Marion May Campbell Reviews Rose Hunter and Nellie Le Beau

By | 29 June 2023

But one must not forget that the earth is not merely the repository of precious life traces from ancient eras. In ‘Heat Study II’, Le Beau reminds us that ammunition shell casing coinhabits the earth with worm casts (21). Technology and its great inventions can be awesome, coming to the rescue, as in the comic ‘Prayer to the gods’ – “of air conditioning” (22). In ‘Primary Examiner’, Le Beau finds her father through the physical intricacies of his invention. He is in the hidey hole of his technology, it is implied, rather than at the beating heart of the family:

           […] My father resurrects

Wave length to circuit board, cradled
In each patent diagram.
This is how I found him.


The finality in tone of these three last short declarative utterances, and their closed terminal syllables suggest, to this reader at least, that just as the father “resurrects” and is “cradled” – held and nurtured – by his scientific creations, they might also have circumscribed him, or even been his demise as a human; that at the very least his legacy is constrained here.

But the built environment, for all its apparently concrete stability and structural strength, is fragile indeed. Like a contemporary Fate, the soprano diva sings the catastrophe in. All melts, given the alignments; all breaks:

        […] Crack

of gridiron, the sky
a soprano blur of
early summer, curtained
by cranes, flashing
red lights as a warning

to the cockpit.

     […] The gravel
tower genuflects,

This is the story
of a city, of all cities.

(‘Love is the Pulse of the Universe’, 29)

The owlet who appears at poem’s end is the enigmatic envoy or harbinger of disaster, wherein all human endeavour, all powerful constructions derived from the mining of the Earth (“gravel tower”), are bound to fall. We are again there with Shelley’s Ozymandias. ‘After the warranty, when Detroit becomes snow’, suggests that the extinguishment of Motown’s “warranty” turns it to blanketing snow, figurative as well as literal; that the stories from all that massive human industry are bound to the white noise of collective amnesia (31). Throughout this collection, Le Beau charters the fragmentation of knowledge, the erasure of historical memory, and always the quasi-impossibility of turning witnessing to account; caught in the traumatising event, one is denied narrative access. It is always someone else, somewhere else, who will become (inevitably) the unreliable narrator. As Paul Celan writes before the enormity of the Shoah, “No one / bears witness for the / witness” (2014). ‘After the warranty’ deploys the motif of the doomed ship, the fated dirigible, Hindenburg’s Zeppelin, or the coastal Lusitania, to concretise the notion of repurposing, to which all human creations and structures are bound, with the concomitant loss of memory this bricolage entails. The designer’s purpose, subjected to the randomising trajectories of fate, leads to the oxymoronic state, “the aimless dirigible”. Nevertheless, it finds its destiny in being unrecognizably “fleeced”:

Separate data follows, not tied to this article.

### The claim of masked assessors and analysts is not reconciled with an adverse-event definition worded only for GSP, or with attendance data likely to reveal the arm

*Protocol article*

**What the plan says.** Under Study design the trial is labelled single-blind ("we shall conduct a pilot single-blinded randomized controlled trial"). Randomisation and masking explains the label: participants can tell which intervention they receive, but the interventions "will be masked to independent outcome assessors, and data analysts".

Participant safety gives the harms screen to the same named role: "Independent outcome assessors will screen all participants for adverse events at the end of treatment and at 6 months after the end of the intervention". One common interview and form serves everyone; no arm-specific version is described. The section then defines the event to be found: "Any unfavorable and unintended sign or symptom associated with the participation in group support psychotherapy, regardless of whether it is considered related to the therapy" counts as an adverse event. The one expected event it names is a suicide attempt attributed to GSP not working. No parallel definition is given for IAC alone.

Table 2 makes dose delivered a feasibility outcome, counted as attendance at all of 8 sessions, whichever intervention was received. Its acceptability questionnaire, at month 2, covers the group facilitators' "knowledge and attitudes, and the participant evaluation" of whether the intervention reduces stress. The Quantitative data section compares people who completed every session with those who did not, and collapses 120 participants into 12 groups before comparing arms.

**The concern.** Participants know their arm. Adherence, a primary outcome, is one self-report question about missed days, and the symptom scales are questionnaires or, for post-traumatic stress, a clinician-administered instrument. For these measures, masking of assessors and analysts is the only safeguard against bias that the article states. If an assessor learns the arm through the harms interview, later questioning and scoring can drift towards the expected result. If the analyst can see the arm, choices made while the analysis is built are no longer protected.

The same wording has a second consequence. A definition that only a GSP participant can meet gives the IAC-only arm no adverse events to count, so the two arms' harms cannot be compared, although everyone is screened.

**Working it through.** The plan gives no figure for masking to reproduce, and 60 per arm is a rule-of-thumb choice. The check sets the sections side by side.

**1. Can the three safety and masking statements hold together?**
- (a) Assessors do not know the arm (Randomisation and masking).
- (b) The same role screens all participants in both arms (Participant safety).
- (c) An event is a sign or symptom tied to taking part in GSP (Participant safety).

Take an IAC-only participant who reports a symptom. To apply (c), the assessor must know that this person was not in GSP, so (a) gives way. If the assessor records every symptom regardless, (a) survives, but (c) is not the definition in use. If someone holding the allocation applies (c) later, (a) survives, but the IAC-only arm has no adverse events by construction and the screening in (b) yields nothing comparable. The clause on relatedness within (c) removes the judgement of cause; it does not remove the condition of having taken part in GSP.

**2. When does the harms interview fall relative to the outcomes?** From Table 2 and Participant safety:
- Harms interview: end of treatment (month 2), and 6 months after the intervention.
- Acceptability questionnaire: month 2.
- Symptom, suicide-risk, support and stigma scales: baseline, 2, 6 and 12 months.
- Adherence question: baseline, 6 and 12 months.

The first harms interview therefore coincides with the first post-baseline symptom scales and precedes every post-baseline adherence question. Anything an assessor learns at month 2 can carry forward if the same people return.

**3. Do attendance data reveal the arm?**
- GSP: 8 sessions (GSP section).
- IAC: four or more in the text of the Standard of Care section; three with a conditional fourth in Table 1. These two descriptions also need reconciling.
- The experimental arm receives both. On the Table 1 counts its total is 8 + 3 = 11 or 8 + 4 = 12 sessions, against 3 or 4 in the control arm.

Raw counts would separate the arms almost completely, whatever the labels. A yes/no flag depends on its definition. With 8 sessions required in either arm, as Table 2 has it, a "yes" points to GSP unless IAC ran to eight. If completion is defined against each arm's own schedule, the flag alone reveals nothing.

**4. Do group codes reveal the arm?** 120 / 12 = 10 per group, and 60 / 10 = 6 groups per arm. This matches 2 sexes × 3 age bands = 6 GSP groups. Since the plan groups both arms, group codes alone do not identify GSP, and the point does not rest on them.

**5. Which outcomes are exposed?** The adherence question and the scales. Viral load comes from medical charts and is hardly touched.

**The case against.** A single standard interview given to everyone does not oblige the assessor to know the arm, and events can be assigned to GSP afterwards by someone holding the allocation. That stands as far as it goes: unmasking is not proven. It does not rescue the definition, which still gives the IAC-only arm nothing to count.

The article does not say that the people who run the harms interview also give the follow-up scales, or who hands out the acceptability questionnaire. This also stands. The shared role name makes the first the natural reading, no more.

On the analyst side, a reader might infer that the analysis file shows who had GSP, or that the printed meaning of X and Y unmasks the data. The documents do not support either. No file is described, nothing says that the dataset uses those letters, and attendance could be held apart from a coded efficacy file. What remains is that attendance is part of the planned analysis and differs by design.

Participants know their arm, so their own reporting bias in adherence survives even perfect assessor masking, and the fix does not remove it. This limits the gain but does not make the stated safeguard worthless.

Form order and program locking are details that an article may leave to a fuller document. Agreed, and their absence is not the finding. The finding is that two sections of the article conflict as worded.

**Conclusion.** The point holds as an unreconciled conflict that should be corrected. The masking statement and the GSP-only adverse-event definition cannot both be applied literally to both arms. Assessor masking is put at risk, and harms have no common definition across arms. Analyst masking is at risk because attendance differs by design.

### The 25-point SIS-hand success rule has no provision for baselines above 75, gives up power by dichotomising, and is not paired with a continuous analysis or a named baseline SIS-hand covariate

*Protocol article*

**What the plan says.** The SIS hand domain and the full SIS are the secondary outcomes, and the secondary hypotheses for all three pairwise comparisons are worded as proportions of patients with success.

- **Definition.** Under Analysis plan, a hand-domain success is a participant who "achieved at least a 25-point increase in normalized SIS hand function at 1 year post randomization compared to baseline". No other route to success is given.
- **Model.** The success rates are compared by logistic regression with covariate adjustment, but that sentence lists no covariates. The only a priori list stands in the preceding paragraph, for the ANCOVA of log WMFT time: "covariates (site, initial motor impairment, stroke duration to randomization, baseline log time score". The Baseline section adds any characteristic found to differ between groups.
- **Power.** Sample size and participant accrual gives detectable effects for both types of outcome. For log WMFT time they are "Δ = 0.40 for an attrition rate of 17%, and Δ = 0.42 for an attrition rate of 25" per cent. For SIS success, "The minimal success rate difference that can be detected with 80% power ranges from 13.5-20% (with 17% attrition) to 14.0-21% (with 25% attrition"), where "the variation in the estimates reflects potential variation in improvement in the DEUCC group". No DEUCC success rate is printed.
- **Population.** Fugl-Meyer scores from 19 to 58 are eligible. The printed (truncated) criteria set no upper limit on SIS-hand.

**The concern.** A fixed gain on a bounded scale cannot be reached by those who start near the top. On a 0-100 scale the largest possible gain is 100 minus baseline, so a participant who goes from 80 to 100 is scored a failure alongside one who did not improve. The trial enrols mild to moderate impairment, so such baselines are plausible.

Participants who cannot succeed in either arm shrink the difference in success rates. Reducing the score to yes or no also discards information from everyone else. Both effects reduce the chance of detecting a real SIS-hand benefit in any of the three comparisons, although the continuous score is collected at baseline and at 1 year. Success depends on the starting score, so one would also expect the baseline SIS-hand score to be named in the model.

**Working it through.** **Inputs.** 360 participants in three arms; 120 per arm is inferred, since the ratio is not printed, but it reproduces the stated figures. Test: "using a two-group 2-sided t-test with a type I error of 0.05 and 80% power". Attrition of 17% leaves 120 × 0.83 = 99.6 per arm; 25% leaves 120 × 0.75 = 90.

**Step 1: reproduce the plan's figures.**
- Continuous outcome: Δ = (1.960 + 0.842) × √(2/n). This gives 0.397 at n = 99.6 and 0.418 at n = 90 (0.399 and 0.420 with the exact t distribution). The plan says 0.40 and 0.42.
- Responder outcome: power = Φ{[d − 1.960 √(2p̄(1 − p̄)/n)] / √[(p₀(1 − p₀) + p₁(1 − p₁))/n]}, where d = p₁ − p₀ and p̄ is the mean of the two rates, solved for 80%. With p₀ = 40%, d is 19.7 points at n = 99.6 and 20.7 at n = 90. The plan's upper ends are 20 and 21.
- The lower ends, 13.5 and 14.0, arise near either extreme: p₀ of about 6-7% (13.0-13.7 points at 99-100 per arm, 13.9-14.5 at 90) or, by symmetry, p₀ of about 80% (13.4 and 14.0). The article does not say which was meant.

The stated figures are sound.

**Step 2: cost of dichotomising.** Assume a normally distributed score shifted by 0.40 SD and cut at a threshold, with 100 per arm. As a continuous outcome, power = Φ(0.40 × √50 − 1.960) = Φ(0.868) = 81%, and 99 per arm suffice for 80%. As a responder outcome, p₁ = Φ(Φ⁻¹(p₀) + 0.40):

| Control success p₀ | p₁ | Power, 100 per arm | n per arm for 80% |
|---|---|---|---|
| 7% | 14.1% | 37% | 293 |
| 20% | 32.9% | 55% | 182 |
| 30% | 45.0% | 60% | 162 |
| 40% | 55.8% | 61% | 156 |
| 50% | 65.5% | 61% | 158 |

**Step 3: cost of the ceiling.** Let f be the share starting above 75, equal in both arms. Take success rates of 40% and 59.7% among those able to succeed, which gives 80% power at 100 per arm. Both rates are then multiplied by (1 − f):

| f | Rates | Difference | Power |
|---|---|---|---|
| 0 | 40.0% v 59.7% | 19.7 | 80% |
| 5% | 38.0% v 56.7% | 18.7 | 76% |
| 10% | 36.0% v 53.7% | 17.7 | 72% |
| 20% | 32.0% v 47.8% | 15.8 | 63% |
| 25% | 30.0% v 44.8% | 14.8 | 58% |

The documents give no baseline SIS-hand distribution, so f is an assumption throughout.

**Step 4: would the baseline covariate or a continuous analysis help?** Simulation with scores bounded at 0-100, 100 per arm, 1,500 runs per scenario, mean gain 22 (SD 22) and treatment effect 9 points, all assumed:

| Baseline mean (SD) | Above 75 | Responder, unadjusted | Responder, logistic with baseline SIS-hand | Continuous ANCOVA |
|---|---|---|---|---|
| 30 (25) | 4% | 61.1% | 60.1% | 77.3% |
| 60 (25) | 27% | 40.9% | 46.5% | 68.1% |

After Perth amboy: aimless dirigible
Fleeced in the new world, parts hacked off
For violins, some limping Detroit melody.
It takes someone from Rio to tell the story
Lost assembly lines, new world tinted ably


In ‘Long Haul’ again, Le Beau meditates on the nature of time, with the perspective offered from aeroplane flight suggesting that this might just as well be thought of as the relation (or ratio) of light wave to water (wave):

you can see how the altitude
anchors light wave
to salt water field.


But these questions of temporal relativity veer into an evocation of Agnieszka the aeroplane steward, serving within “the steel tube” economy class passengers, while her Polish countrymen in an earlier generation had, with similar gestures, striven to save Le Beau’s uncles:

                                                 […] When my uncles
hid in boreal forests, it was you who fed them
bread, placed reeds over the pits they slept in until